Event Recap | State of Chicago Healthcare 2022 | 01.26.2022
On January 26, 2022 the Health Care Council of Chicago (HC3) hosted the 2022 State of Chicago Healthcare Forum. The forum, sponsored by the Illinois Health and Hospital Association (IHA), featured a robust discussion with health care thought leaders about trends and their expectations across the industry in 2022. David Smith, founder and CEO of Third Horizon Strategies and co-founder of HC3, kicked off the event by providing an executive overview of HC3’s recently-released issue brief on the rapid development and rollout of the COVID-19 vaccines.
Moderator: David Smith, Founder & CEO, Third Horizon Strategies and Co-Founder, HC3
Featured Panelists: Senate Majority Leader Mattie Hunter, Illinois State Senate, 3rd District (D) David Munar, President and CEO, Howard Brown Health Jordan Powell, Senior Vice President, Health Policy and Finance, Illinois Health and Hospital Association (IHA)
Watch the Recap | Link to YouTube
Jordan Powell: 2021 was another challenging year for the health care industry, but there were some positive outcomes. There has been a lot more focus on health equity and addressing health care disparities. The Illinois Health and Hospital Association (IHA) is working with partners to create racial equity in their health care progress report which serves as a document to track long-term change. The state of Illinois passed several comprehensive health equity reform laws, including instituting requirements for providers to take implicit bias training and reimbursement from Medicaid for community health workers. Telehealth reimbursement and parity with in-person services for state-regulated and individual insurance policies were also ratified.
The pandemic has continued to place a lot of pressures on hospitals. The nursing staff shortage represents one of the most urgent challenges that Illinois hospitals are facing to date. According to recent federal developments, actions around potentially investigating these staffing agencies will be necessary according to recent federal actions, and it will continue to be a priority for IHA and others to find a solution.
Leader Hunter: The COVID-19 pandemic revealed the flaws that our system has and exacerbated racial disparities that already existed between race and class. I sponsored a loan to support legislation to rectify some of these existing inequities. Most recently, we have been focused on the health care and human services pillar of the legislative Black caucus. We are addressing access to health care, hospital closures, MCO reform, maternal and infant mortality, and more. CHW certification to put them back out on the streets and identify needs.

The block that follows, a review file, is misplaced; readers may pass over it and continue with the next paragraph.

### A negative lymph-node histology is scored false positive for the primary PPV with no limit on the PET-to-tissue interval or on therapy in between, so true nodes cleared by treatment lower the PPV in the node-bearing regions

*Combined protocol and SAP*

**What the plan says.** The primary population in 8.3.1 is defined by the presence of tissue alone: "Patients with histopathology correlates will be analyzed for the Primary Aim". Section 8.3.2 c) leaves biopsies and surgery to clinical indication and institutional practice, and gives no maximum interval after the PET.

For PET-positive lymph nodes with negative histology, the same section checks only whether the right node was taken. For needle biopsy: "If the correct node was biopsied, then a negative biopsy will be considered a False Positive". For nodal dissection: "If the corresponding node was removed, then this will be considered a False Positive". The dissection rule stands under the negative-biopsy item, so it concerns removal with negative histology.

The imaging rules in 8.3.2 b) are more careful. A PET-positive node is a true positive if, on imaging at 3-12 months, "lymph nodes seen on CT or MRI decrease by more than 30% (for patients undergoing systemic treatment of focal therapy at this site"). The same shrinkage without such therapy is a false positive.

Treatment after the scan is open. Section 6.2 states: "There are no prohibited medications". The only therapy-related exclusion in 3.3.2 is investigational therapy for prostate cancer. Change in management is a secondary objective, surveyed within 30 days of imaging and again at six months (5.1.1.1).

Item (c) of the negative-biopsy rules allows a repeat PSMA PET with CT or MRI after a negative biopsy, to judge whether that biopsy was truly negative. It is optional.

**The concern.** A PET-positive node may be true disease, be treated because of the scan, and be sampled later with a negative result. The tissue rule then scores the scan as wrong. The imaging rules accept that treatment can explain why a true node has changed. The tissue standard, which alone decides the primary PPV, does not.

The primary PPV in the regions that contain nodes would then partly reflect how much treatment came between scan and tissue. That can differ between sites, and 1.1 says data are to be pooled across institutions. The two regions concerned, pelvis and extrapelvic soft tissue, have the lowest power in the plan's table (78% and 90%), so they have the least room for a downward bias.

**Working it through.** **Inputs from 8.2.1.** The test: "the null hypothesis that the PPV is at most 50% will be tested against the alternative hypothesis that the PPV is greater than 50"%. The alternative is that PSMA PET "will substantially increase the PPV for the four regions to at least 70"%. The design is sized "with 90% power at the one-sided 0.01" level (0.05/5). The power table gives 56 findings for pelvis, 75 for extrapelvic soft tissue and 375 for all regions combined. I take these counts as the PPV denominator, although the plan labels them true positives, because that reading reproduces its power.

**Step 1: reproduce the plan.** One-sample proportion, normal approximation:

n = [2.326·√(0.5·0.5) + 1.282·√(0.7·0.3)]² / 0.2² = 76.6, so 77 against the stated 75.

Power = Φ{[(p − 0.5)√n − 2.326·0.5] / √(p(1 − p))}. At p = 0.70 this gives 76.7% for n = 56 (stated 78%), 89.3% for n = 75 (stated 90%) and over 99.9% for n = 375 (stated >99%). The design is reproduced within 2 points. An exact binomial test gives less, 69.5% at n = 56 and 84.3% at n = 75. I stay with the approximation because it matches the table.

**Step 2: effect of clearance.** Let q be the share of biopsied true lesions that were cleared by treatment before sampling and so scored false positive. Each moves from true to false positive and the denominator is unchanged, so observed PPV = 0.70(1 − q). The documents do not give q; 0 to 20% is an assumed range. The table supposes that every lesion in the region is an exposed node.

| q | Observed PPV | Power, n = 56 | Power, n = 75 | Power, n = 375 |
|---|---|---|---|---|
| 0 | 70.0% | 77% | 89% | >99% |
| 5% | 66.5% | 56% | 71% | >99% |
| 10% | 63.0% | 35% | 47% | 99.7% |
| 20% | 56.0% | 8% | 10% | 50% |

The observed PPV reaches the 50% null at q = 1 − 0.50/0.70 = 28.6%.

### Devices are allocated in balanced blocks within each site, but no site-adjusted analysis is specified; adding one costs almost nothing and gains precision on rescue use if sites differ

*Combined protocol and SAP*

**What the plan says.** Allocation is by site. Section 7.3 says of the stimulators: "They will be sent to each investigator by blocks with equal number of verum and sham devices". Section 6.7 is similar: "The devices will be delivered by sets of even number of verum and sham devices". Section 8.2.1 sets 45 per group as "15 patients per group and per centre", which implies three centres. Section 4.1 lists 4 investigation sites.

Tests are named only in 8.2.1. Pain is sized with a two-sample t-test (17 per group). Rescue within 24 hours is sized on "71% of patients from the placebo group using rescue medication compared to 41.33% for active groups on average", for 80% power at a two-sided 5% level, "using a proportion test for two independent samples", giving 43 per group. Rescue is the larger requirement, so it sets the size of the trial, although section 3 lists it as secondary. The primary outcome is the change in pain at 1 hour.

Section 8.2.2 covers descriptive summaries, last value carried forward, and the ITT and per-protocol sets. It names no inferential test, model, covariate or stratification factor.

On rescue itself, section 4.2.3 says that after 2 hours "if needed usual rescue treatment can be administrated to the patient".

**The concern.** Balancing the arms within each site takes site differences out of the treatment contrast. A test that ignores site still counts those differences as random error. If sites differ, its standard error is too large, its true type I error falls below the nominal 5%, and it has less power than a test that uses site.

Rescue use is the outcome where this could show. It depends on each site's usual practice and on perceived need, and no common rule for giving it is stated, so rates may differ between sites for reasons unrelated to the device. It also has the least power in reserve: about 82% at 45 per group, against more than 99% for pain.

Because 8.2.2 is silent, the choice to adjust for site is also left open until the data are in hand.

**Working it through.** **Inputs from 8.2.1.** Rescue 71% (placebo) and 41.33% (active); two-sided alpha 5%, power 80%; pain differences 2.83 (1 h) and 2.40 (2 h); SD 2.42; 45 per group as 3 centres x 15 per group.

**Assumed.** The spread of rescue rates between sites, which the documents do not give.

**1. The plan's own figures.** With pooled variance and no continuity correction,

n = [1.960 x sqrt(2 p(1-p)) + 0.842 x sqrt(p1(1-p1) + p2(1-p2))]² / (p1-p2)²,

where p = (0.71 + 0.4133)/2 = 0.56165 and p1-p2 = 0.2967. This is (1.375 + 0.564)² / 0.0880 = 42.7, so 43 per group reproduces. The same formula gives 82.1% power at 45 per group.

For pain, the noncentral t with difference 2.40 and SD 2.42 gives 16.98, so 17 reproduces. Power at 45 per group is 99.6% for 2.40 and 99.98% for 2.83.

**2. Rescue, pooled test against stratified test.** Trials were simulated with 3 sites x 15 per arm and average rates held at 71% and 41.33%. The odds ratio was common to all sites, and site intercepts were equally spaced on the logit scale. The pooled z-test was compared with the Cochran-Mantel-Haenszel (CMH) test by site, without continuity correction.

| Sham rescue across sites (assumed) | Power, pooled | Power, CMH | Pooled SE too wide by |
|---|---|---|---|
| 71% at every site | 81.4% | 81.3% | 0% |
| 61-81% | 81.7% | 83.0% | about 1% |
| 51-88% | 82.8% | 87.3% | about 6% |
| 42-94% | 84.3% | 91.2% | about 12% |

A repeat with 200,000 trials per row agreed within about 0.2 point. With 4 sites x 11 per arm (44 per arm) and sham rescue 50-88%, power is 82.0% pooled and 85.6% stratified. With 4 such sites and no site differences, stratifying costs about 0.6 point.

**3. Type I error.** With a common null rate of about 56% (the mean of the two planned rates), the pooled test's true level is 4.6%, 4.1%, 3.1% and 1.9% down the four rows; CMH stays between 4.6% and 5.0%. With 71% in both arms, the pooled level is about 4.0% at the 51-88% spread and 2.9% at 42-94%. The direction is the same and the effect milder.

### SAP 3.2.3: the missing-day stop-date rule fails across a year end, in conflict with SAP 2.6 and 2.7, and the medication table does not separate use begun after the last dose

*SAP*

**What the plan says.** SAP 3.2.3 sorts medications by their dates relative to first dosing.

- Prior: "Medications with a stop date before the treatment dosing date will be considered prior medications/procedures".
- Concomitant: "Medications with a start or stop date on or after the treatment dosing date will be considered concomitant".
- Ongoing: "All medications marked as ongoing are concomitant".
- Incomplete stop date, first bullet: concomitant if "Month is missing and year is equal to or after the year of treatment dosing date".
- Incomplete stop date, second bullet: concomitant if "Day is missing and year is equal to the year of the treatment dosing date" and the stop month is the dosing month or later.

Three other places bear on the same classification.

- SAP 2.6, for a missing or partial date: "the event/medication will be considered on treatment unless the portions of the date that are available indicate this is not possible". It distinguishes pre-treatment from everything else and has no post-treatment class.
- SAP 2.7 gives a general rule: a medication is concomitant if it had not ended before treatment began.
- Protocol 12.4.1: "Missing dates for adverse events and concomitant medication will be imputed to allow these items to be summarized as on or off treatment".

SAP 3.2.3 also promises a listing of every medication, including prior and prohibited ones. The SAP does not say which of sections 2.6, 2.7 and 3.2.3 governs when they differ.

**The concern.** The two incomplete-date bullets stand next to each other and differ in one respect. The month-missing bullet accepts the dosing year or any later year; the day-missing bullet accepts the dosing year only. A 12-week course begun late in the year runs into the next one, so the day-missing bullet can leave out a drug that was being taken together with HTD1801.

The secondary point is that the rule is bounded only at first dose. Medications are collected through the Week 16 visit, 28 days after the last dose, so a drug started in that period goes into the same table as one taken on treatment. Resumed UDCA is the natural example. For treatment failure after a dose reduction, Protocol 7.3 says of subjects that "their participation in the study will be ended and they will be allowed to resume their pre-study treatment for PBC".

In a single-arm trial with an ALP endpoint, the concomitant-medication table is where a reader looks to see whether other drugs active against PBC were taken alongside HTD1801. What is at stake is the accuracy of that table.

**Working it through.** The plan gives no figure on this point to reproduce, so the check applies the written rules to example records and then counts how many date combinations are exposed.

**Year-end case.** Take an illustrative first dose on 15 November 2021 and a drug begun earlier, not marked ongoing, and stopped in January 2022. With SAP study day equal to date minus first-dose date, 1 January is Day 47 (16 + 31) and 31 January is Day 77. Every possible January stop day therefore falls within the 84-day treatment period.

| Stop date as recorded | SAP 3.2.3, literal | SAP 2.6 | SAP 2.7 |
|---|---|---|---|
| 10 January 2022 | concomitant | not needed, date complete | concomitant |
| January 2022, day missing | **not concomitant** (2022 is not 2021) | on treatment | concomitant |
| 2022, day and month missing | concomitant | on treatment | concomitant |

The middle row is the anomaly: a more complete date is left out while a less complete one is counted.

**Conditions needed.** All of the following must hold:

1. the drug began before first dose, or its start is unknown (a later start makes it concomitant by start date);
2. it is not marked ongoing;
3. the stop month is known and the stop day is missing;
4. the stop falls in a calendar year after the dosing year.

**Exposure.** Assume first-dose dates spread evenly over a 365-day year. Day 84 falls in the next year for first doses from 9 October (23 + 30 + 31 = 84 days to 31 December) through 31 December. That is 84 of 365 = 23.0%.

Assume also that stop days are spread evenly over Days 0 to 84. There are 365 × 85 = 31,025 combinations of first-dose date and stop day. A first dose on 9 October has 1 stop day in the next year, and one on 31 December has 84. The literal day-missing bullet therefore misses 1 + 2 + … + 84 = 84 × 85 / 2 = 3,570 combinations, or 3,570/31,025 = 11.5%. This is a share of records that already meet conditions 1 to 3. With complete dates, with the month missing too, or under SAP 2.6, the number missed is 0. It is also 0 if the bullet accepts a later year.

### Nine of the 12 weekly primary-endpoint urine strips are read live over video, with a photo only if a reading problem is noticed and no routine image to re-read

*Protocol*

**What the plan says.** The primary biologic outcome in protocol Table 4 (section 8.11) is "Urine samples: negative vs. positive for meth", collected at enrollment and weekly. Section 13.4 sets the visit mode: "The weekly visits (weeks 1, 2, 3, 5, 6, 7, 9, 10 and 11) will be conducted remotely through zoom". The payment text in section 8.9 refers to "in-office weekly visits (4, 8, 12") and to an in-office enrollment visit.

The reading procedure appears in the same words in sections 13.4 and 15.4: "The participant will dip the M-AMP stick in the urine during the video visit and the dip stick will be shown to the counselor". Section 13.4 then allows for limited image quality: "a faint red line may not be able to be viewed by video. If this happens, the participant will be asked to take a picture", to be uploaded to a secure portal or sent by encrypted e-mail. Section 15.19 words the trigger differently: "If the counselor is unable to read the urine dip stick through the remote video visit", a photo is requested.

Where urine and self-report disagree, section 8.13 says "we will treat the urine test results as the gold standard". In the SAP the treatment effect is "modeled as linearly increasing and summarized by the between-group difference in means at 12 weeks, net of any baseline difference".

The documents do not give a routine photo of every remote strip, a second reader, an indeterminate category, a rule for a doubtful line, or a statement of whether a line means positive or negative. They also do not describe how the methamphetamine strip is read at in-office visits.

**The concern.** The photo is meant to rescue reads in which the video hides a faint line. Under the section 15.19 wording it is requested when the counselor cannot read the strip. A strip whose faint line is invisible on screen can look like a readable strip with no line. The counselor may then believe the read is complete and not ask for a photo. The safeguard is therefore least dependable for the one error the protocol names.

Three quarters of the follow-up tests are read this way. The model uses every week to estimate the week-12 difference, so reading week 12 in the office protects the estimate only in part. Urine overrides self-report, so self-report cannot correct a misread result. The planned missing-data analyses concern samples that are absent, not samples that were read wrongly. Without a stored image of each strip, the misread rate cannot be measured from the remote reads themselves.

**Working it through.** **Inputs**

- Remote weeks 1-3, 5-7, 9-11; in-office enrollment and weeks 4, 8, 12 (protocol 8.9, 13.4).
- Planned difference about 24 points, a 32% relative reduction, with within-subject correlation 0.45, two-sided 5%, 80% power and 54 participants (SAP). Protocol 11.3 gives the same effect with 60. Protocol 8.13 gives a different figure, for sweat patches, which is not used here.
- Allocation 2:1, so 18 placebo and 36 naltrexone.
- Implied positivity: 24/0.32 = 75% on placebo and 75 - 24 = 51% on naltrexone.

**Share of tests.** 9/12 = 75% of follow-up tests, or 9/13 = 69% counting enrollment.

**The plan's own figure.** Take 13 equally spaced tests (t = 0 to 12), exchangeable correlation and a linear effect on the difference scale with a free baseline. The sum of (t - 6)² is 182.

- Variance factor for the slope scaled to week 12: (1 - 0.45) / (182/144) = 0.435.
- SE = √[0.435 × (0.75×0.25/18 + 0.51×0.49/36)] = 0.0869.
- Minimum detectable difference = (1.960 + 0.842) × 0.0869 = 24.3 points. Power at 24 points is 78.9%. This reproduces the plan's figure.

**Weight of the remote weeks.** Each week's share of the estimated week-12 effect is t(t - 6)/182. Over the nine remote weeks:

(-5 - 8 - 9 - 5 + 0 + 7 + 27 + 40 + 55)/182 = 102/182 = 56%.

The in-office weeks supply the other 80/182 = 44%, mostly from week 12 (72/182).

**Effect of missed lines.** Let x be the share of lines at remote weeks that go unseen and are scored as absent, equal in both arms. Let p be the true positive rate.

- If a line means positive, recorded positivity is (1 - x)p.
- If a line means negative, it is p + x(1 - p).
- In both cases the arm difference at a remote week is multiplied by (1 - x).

David Munar: The challenges of 2021 caused significant change in the ambulatory care system and honestly destabilized the sector. We didn’t think things could get worse than 2020, but 2021 was really stressful. In the early part of 2021 it was about rationing vaccines to the groups as we rolled it out, and a strong focus on testing, and then by spring we thought it was ‘over.’ August – October, Howard Brown saw a significant uptick in patients returning for in-patient care, and amid the demand for more in-person services than there were capacity challenges. This all happened at a time when there was a lot of changes in the labor market (the great resignation), with people reevaluating their careers, moving away from Chicago and so on. At the end of 2021, 10 percent of Howard Brown’s workforce had documented Omicron. A lot of the workforce had the same needs as patients, as they were also scrambling for testing, recuperating from COVID, and so on. The challenges they faced at the end of 2021 showcased how vulnerable we still are, and David hopes there’s more preparedness in the future.
David Munar: We are focused on supporting the workforce, but there are still limitations and opportunities for us to wrap our heads around this better. It would be good if there were government programs to help train medical staff who are not licensed on even the basics (e.g., infectious disease, medical protocols). Howard Brown does have infectious disease physicians who they rely on to present on the ever-changing landscape, data, and variants arise, but is still challenging to support staff in what they need to know to do their work well.
Workforce development and funding to support emergency preparedness would be a big benefit. We have been on a hamster wheel trying to meet the next challenges, and ultimately employee health has been another area of great need because of the constant demand. At the end of the year, one in three patients were testing positive for COVID-19. So, the workforce was competing against the community for testing resources. I had hundreds of staff who needed testing and even 3rd party organizations were slammed and limited in their ability to help. Howard Brown’s walk-in sexual health clinic has ballooned into an emergent care model.